Most of the discussion about near Earth asteroids focuses on whether they represent a threat to Earth and what to do take if they turn out to be heading our way.
But today, Hexi Baoyin and pals at Tsinghua University in Beijing offer a different take. The question they ask is how to place an asteroid in orbit around the Earth.
Their conclusion is a little surprising. They say it’s relatively straightforward to nudge a small asteroid in our direction. They’ve even discovered a number of candidates nearby that we might want to bring as little closer.
Their inspiration is a phenomenon that astronomers have noticed with Jupiter. Every now and again, the gas giant captures a nearby object, which hangs around for a few years and then wanders off into space.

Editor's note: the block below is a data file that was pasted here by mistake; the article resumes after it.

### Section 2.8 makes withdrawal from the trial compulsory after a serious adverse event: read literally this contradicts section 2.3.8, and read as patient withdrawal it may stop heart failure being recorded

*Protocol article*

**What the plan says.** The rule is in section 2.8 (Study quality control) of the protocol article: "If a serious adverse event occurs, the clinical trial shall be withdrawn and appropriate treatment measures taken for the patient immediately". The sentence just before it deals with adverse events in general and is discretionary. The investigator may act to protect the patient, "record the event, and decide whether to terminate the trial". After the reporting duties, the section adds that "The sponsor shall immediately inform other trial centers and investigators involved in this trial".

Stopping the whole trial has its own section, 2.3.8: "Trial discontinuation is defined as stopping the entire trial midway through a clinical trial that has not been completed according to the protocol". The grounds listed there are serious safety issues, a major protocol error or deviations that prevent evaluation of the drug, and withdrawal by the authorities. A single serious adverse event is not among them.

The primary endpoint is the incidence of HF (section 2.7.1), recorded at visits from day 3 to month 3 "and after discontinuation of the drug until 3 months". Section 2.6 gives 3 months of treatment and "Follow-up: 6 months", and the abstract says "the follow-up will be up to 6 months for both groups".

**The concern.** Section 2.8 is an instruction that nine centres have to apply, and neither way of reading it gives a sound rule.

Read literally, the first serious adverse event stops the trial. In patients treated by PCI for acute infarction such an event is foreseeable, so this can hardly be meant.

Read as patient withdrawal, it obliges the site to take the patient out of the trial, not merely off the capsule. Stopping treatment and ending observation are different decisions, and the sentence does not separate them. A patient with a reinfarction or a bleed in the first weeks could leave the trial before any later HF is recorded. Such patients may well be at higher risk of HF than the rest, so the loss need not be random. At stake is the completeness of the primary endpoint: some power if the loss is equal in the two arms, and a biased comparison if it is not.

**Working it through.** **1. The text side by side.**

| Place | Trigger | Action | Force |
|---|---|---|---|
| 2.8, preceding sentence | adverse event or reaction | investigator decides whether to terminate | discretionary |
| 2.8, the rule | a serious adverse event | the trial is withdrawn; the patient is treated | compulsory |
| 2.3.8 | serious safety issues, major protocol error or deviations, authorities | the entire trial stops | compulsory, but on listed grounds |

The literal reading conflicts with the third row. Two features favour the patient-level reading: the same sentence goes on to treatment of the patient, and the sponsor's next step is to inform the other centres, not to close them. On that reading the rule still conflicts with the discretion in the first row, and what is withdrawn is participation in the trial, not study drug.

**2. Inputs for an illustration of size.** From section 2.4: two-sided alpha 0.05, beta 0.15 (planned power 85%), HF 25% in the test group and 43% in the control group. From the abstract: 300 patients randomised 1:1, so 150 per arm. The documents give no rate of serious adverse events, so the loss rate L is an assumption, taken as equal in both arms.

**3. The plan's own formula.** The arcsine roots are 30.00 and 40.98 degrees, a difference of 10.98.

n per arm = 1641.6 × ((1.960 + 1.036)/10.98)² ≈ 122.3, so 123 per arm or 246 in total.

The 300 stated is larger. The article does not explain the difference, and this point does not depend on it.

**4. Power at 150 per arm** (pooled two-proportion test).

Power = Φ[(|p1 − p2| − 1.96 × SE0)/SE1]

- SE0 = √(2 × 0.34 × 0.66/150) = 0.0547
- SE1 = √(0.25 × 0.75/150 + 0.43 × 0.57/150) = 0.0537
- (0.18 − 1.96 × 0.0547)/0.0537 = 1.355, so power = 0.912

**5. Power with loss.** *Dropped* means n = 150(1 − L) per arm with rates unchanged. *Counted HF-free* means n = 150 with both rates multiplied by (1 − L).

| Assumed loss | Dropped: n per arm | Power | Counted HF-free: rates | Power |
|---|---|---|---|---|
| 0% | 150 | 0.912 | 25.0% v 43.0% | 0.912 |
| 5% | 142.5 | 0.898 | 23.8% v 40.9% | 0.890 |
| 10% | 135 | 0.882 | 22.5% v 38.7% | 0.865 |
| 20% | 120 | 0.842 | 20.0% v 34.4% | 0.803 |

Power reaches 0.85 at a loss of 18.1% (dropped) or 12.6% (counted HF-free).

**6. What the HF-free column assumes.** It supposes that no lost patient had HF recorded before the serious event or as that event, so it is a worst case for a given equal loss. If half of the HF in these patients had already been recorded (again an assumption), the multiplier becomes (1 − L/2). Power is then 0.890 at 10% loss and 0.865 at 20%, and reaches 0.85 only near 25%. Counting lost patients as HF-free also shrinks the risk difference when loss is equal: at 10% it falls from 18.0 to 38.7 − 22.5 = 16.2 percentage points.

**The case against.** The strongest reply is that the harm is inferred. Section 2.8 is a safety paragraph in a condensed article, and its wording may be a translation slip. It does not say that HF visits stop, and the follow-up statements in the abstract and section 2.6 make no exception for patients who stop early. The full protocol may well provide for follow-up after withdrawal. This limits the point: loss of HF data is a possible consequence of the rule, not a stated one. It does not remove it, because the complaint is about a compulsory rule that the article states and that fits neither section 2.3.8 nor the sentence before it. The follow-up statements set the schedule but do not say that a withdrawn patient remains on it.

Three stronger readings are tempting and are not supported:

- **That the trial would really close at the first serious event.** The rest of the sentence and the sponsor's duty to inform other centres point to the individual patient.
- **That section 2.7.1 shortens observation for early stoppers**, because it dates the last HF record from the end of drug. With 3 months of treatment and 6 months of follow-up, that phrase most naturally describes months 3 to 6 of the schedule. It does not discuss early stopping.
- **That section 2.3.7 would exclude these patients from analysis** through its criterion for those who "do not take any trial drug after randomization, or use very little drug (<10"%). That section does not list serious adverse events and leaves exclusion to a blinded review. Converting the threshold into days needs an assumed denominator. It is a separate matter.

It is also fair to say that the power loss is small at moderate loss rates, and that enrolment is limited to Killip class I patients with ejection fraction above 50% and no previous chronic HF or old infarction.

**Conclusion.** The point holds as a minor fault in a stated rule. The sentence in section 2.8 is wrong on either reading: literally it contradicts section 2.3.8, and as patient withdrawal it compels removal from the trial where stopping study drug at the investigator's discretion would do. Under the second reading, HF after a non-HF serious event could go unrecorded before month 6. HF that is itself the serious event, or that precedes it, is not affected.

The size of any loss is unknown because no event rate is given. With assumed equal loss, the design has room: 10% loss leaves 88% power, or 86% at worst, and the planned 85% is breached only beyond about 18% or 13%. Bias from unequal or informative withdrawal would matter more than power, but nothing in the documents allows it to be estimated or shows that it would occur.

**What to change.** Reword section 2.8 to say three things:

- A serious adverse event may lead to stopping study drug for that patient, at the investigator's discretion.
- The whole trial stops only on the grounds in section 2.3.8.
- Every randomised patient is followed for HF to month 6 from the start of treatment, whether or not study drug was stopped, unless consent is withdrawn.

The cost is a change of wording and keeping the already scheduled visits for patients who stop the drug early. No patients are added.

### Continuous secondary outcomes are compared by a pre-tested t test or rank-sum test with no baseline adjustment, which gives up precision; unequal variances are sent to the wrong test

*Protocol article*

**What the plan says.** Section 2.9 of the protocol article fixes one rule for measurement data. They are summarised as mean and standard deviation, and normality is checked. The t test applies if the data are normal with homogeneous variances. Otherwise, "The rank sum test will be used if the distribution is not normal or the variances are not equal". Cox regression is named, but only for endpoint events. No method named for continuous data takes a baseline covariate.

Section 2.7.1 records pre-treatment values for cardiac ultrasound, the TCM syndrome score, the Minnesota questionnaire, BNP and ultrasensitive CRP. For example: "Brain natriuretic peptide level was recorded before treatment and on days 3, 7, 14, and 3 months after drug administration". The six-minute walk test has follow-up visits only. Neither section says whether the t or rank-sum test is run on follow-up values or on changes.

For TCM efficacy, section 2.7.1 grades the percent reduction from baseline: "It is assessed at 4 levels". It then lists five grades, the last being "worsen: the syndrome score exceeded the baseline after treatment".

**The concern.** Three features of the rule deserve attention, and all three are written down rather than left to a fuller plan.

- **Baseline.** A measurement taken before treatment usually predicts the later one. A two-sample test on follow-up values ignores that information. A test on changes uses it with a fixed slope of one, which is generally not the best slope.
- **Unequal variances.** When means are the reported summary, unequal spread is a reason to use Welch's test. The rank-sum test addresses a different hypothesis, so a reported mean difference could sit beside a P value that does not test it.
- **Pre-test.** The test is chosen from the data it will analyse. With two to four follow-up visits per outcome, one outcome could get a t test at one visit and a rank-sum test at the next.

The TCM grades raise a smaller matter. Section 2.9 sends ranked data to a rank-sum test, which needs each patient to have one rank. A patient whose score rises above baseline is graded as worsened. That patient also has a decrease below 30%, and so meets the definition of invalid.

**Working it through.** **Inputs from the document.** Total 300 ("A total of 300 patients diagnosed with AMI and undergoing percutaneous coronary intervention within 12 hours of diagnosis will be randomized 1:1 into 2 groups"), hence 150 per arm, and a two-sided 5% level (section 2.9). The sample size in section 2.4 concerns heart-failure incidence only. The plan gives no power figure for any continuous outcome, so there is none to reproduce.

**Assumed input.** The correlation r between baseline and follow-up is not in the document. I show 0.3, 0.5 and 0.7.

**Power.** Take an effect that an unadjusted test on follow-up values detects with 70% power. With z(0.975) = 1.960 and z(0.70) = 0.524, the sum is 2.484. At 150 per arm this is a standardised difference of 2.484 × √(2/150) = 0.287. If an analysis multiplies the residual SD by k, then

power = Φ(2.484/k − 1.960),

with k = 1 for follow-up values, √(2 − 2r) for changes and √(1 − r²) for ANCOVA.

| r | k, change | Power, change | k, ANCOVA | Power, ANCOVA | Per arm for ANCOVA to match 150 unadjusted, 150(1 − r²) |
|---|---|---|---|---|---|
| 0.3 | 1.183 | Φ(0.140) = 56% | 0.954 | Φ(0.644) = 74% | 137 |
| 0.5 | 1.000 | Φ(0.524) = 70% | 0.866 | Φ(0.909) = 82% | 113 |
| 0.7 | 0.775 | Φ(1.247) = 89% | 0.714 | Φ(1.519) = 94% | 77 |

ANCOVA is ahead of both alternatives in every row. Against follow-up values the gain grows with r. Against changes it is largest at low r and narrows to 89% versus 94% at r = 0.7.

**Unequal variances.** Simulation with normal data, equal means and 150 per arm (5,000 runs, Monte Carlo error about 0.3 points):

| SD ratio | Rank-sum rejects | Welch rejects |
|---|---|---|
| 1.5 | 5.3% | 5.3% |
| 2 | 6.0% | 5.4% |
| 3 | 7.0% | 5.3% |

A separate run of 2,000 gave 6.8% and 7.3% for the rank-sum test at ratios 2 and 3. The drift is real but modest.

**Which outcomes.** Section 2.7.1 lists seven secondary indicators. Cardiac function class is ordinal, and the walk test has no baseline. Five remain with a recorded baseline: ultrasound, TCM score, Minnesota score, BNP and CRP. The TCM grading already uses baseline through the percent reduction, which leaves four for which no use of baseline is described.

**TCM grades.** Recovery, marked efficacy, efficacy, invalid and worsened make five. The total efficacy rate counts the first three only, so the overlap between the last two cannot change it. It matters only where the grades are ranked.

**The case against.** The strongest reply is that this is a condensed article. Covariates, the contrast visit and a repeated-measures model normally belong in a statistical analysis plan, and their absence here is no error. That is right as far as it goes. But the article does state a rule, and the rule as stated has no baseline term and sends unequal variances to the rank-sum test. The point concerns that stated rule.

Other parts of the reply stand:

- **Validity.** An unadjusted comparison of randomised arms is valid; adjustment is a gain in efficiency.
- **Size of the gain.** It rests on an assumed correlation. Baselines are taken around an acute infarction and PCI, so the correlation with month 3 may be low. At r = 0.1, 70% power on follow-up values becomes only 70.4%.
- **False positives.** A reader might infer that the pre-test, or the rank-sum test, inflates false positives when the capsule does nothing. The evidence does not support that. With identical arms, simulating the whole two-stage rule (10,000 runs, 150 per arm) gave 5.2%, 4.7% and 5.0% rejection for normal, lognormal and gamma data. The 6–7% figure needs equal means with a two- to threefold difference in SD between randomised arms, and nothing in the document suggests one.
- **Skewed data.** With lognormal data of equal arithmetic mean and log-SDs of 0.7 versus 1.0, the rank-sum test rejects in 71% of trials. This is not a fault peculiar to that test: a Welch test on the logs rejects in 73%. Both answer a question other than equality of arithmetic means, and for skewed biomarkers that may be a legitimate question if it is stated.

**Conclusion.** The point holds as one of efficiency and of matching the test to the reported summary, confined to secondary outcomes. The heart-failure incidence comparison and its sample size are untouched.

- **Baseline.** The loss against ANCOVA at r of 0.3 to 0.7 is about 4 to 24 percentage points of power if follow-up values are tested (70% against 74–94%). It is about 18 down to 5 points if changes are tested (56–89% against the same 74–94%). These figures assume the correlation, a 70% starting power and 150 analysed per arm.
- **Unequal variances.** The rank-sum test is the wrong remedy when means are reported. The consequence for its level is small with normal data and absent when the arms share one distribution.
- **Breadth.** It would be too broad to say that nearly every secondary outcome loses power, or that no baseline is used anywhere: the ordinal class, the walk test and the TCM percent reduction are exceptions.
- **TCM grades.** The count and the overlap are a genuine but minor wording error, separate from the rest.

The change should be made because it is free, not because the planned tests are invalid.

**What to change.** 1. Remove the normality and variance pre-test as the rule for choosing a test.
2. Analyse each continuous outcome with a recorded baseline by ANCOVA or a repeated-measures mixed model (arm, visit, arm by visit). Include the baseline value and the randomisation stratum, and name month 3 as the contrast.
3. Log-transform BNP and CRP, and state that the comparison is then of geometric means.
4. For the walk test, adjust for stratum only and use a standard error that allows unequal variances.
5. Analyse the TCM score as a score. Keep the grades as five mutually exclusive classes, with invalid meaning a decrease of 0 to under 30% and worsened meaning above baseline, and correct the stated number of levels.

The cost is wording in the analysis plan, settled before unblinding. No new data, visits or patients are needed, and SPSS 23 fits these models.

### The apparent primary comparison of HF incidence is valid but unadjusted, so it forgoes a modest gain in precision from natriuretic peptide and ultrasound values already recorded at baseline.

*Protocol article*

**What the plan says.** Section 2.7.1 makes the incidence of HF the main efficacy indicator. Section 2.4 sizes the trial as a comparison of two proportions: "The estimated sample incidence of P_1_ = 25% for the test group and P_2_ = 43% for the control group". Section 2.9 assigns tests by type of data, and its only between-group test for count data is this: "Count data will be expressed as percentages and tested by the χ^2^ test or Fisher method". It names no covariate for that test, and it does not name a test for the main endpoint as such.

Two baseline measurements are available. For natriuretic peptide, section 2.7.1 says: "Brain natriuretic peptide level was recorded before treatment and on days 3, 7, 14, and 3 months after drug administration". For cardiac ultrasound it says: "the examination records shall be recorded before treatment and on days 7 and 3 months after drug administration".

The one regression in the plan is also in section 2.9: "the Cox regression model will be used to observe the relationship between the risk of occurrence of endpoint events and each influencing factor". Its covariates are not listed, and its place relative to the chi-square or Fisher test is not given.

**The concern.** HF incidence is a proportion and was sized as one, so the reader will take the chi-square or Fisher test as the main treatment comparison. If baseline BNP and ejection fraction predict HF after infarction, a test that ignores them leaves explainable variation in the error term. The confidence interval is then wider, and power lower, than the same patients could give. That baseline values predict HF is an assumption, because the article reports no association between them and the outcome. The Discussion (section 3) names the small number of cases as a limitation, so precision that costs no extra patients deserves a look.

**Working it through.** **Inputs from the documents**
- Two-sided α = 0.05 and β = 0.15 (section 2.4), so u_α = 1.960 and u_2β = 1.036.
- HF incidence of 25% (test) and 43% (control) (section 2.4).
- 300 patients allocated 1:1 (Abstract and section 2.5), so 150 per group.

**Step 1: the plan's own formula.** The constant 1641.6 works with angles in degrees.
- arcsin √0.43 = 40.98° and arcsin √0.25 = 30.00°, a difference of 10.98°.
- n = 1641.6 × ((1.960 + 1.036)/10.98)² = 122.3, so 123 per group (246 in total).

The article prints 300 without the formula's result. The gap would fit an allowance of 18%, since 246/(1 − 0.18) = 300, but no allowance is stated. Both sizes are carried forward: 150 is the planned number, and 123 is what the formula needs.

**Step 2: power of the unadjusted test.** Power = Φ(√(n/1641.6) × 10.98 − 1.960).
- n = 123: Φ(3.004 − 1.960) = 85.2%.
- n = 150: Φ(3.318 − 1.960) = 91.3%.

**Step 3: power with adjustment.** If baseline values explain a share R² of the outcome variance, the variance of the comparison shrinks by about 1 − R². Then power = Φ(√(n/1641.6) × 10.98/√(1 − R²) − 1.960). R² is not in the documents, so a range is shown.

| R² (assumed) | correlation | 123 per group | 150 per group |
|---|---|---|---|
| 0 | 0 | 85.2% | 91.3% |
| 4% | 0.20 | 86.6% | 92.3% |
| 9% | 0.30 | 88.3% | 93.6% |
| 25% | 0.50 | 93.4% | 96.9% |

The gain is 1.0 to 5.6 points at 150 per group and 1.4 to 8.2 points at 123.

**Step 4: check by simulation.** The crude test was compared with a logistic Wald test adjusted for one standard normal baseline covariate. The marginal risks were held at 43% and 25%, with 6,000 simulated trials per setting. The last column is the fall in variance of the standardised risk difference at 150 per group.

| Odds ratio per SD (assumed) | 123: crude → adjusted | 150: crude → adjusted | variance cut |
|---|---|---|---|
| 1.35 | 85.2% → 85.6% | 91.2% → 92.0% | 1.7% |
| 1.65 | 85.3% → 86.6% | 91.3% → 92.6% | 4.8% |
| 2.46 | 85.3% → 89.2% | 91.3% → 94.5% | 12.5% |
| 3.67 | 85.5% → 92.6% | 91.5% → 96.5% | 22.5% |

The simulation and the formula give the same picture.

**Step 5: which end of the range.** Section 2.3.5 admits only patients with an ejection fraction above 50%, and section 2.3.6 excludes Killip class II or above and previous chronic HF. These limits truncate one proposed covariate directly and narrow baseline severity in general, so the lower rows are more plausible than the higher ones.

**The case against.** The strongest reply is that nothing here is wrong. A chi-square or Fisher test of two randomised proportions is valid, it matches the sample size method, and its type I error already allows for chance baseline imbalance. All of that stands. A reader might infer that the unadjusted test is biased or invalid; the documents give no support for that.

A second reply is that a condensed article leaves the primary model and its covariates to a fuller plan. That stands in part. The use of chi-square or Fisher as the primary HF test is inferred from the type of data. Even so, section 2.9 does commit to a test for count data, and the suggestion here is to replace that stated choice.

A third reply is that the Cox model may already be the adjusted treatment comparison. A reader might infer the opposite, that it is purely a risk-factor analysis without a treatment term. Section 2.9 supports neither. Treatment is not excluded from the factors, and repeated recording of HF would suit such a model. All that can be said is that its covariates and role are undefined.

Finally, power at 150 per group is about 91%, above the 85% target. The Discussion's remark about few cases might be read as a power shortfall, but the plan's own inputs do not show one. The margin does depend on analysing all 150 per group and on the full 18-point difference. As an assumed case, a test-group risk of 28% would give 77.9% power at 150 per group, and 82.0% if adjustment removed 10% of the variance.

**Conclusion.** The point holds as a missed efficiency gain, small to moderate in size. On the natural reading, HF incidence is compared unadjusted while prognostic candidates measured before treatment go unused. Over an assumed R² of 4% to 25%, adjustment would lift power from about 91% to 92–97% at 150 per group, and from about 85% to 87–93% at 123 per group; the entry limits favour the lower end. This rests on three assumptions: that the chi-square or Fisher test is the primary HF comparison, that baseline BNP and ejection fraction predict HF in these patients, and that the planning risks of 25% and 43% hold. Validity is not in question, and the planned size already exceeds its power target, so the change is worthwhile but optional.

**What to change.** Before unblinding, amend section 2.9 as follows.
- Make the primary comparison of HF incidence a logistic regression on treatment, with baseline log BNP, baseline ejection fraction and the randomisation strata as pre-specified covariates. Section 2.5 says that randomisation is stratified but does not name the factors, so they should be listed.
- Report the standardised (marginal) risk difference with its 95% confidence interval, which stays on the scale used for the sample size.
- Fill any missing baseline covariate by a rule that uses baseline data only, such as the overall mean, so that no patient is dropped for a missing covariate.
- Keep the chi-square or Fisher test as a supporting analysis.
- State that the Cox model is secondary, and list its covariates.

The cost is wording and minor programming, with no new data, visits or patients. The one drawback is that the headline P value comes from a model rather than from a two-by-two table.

A good example is the comet Oterma which went into orbit about Jupiter in1936 before heading off into the Solar System two years later.
Could a similar thing happen to Earth, ask Baoyin and co. Having studied the orbits of the 6000 known near Earth objects (NEO), they say the short answer is no. None of them will come close enough for Earth to capture.
However, a few of these objects will come maddeningly close. So near, in fact, that a small nudge would send them into Earth orbit. “When such an NEO approaches Earth, it is possible to change its orbit energy…to make the NEO become a small satellite of the Earth,” they say.
A particularly good candidate is a 10-meter object called 2008EA9 which will pass within a million kilometres or so of Earth in 2049. 2008EA9 has a very similar orbital velocity as Earth’s. Baoyin and co calculate that it could be fired into Earth orbit by changing its velocity by 410 metres per second. That’s tiny.
This nudge should place the asteroid in an orbit at about twice the distance of the Moon. From there it can be studied and mined, they say.
Just like Oterma’s, this orbit is likely to be temporary so 2008EA9 will probably wander off into the heavens after a few years.
Interesting idea. What could possibly go wrong?
Ref: arxiv.org/abs/1108.4767: Capturing Near Earth Objects